Sunday, May 8, 2011

Lesson 53 - Network Address Translation Part 3

In my last post I tried to explain the main principles behind NAT. As an example I used static and dynamic approach in which a client receives multiple IP addresses from the ISP (Internet Service Provider). In most cases though, we receive only a single IP address which is used on the router's interface that faces the Internet.

In that case, how a single IP address can represent (be used by) multiple computers in order to allow them communication with the host on the Internet? The solution is to use NAT Overload.

NAT Overload
In this method, the major points described in previous lesson do not change. Still, the router will have configuration that allows is to distinguish the 'nat inside' and 'nat outside' interfaces.

Also, the router is going to replace an 'inside local' IP address with the 'inside global' (the one used on the interface connected to ISP). This time though, ALL inside local addresses (private ones; RFC 1918) will be represented by the same unique public IP address (e.g. 86.46.1.10). This will instigate the problem when the packets are sent back from the Internet. They all point to the SAME public IP. That is why, we need something else to distinguish between PC1 (e.g. 192.168.1.1) and PC2 (e.g. 192.168.1.2) that will be represented by the same address: 86.46.1.10.

What could be this distinguisher?

TCP/UDP ports of course! Recall, that each computer, while sending something out, picks a source port from the range above 1023, and the well-known destination port. These are enough to distinguish PC1 from PC2, since it is very unlikely they will pick the same source port. If that happens, the router will replace this source port in TCP or UDP header with something unique.

Here's what happens when PC1 sends packets towards www.ciscco.com.

Step 1
The packet from PC1 (src: 192.168.1.1) arrives at the 'nat inside' interface (f0/0). The router is instructed to read its source IP address as well as its source TCP port in the layer 4 header. Appropriate entry is created in the NAT table as per Pic. 1 (Inside Local). Note, that this time R1 makes a note of the source port: 192.168.1.1:2001
The IP source address is removed and replaced with the 86.46.1.10 (R1's 'nat outside' interface - S1/0). The entry in the NAT table is created under the 'Inside Global' column. Also, the 'Outside Local' and 'Outside Global' entries are populated as per Pic. 1. This record in the NAT database, will allow to translate the packet back when www.cisco.com is replying to the sender (PC1).

Notice!

The :2001 is the port number in the TCP header.

Pic. 1 - NAT Overload - PC1's Transmission.
Icons designed by: Andrzej Szoblik - http://www.newo.pl

Step 2
When www.cisco.com (72.163.4.161) replies, the packet is delivered back to R1. The router, upon receiving the packet on the 'nat outside' interface, must now find the appropriate record in the NAT table, allowing it to locate the original sender's IP address and its source port (here: 192.168.1.1:2001). If there is no such entry, the packet is going to be dropped. Since in our case, the entry exists, the router is translating the packet back as shown in the pic. 2:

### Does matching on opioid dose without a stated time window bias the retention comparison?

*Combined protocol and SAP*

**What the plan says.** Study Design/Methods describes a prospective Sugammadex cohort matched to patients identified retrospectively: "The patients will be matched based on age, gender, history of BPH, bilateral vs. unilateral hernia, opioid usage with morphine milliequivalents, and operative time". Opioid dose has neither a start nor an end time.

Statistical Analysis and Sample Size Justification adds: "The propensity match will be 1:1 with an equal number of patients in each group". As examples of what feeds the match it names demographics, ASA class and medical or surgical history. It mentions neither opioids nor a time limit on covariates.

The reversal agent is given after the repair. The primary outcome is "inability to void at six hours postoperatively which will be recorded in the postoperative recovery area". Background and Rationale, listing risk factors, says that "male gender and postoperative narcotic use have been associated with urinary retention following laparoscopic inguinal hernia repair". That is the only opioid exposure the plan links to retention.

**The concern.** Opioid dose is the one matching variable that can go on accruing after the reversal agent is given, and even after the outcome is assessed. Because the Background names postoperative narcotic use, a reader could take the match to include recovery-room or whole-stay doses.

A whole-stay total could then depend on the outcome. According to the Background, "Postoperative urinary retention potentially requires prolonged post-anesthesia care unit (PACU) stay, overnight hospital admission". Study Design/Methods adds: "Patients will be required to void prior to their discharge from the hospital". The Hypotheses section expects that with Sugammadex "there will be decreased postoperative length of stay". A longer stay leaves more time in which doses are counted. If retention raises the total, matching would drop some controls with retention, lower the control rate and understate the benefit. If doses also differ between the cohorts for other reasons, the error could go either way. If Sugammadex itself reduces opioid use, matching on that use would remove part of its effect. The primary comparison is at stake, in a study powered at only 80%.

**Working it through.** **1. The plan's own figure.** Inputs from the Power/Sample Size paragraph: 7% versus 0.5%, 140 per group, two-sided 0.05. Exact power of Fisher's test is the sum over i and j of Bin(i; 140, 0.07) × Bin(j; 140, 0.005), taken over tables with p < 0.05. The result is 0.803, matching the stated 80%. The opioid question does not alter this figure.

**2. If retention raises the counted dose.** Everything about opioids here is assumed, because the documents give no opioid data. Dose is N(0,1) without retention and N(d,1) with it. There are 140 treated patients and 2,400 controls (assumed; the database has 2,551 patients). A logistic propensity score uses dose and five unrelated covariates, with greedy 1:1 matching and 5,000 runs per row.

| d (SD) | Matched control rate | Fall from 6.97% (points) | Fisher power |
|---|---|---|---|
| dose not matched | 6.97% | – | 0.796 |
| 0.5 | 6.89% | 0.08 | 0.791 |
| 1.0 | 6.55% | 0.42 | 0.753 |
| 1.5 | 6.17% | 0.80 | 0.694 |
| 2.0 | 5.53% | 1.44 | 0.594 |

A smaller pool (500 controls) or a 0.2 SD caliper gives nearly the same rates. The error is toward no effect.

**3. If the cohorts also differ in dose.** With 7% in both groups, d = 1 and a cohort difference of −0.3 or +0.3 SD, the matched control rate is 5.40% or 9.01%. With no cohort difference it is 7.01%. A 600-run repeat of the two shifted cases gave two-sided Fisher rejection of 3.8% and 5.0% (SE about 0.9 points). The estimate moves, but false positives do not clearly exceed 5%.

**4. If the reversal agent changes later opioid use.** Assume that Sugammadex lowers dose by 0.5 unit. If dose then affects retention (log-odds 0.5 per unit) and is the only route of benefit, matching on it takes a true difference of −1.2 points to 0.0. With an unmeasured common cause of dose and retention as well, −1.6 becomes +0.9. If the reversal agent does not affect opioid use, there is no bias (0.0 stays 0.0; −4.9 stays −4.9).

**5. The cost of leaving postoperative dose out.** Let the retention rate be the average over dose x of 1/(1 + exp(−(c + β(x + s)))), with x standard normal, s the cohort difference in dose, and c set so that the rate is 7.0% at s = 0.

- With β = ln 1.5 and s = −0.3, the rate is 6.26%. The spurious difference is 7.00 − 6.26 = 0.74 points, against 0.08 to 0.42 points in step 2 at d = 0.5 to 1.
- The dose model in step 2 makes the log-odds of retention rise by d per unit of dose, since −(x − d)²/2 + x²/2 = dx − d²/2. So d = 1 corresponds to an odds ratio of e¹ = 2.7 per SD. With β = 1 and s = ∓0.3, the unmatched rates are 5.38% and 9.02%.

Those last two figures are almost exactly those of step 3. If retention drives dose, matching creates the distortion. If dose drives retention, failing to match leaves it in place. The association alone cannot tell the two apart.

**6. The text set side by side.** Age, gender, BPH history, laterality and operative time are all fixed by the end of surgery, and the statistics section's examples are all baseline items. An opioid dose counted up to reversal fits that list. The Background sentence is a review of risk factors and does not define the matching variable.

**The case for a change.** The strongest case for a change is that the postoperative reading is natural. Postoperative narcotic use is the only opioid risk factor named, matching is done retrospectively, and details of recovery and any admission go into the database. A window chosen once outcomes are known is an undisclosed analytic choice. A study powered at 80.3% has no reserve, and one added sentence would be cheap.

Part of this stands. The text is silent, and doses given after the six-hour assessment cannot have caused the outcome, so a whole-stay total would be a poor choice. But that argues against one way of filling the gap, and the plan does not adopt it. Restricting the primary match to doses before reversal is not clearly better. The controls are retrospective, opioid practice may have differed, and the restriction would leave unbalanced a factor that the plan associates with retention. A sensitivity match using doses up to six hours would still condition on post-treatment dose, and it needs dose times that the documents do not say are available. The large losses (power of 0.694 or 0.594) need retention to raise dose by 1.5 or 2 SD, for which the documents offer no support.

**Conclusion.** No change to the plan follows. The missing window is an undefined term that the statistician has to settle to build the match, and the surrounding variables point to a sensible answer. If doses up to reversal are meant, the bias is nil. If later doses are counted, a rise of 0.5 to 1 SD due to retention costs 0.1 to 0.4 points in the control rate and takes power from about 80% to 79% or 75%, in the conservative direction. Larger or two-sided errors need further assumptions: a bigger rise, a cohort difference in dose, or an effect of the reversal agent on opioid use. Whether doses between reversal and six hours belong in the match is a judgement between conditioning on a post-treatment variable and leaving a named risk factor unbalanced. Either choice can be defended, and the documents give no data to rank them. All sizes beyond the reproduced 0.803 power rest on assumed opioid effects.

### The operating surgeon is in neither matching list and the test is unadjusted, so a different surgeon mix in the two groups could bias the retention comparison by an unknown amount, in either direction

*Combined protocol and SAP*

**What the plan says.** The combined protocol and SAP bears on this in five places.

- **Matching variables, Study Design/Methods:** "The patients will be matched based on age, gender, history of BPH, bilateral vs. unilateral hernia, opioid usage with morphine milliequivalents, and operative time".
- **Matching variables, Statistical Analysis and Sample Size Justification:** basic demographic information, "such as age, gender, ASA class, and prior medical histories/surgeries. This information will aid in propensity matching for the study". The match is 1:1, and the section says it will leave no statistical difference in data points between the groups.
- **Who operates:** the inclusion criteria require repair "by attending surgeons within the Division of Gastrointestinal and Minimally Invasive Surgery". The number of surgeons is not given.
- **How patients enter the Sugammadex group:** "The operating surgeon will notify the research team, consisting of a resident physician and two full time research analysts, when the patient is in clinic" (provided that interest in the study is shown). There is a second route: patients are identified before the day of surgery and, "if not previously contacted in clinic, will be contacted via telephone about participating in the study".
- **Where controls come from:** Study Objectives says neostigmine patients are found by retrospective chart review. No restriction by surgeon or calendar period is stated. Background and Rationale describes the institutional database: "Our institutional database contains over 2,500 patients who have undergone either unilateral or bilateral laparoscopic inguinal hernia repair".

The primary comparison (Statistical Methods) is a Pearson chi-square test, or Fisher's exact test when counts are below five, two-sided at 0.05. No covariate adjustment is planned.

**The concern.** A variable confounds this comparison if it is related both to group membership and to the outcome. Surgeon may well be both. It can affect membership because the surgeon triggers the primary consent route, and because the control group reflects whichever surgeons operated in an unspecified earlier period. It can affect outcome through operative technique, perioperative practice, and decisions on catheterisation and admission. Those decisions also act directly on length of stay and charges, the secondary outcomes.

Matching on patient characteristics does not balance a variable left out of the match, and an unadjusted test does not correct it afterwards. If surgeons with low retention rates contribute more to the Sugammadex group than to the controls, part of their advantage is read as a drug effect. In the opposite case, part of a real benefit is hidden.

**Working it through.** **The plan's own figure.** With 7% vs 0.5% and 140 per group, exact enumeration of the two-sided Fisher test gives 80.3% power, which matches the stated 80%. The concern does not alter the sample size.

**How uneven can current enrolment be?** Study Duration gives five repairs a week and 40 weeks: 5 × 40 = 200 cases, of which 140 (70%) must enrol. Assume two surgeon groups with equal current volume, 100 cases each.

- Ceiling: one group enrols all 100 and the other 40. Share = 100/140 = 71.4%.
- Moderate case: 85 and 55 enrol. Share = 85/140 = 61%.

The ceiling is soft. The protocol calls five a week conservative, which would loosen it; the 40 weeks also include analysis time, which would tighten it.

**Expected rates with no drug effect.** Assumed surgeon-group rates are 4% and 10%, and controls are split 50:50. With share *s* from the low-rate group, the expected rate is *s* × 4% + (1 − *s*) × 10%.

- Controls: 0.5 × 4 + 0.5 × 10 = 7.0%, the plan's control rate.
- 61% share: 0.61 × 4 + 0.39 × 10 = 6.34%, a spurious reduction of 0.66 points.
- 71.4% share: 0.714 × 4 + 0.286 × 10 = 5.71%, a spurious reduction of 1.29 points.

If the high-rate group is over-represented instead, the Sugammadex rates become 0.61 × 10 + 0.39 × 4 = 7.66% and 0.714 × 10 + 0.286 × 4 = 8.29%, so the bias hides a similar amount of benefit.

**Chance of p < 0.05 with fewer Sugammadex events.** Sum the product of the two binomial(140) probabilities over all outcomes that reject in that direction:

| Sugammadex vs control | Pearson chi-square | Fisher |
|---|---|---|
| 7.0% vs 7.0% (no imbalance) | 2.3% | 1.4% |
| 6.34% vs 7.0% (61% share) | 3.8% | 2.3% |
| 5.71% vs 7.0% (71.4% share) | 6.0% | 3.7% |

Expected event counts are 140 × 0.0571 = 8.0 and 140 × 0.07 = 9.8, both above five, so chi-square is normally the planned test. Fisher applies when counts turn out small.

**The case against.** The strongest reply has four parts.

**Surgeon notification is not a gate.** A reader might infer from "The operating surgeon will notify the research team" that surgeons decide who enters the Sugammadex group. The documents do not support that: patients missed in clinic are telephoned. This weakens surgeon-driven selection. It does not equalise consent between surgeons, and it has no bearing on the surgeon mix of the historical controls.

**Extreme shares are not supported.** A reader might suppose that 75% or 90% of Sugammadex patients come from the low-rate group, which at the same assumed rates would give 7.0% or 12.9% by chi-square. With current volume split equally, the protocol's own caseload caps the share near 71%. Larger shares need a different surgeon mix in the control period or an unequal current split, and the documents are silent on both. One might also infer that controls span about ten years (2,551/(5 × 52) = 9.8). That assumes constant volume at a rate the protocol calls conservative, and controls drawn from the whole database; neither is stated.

Pic. 2 - NAT Overload - PC1 Receives the Reply from www.cisco.com.
Icons designed by: Andrzej Szoblik - http://www.newo.pl

Suppose during this transmission, (PC1-to-www.cisco.com), PC2 is also going to send something towards the Internet. In order to simplify our discussion, PC2 is going to send the packet towards www.cisco.com as well (but this could be any host on the Internet).

Step 3
R1 receives another packet on its 'nat inside' interface (f0/0). It is sourced by IP address 192.168.1.2, the source TCP port 1408 this time. This port has not been used yet (does not exist in NAT table under 'inside local' column), so it is unique and can be used to send the packet out. Another entry is going to be created as per pic 3 below. Watch carefully the second record in the NAT table.

Pic. 3 - NAT Overload - PC1's Transmission.
Icons designed by: Andrzej Szoblik - http://www.newo.pl

Step 4
The web server (www.cisco.com) is sending the reply back. Again, R1 will look for the appropriate entry in the NAT table ('inside global=86.46.1.10:1408), to find out which machine was the originator of the traffic flow. Translation back to the original values is performed (dst: 192.168.1.2:1408). PC2 receives the reply from the web server.

Pic. 2 - NAT Overload - PC2 Receives the Reply from www.cisco.com.
Icons designed by: Andrzej Szoblik - http://www.newo.pl

In case the source port has already been used by some computer (even though it is rare it can happen), the router is going to use a different port. Imagine that the PC2 has also chosen to use the port 2001. In such situation, the 'Inside Local' entry is going to look like this:
192.168.1.2:2001

But, then upon noticing the port is already in use, the router will pick some other port that has not been used yet. The corresponding entry in the 'Inside Global' will be be changed to this for instance:
86.46.1.10:2002

In such case, the cisco web server will be replying to two different destinations:
86.46.1.10:2001 translated back to: 192.168.1.1:2001
and
86.46.1.10:2002 translated back to:192.168.1.2:2001

I hope this will do for you. In my next post, I'm going to show you how to configure NAT using four different methods:
  • Static NAT (one-to-one)
  • Dynamic NAT using pool of addresses
  • Dynamic NAT overload
  • Dynamic NAT using pool of addresses with overload

Cisco: Beginner Level

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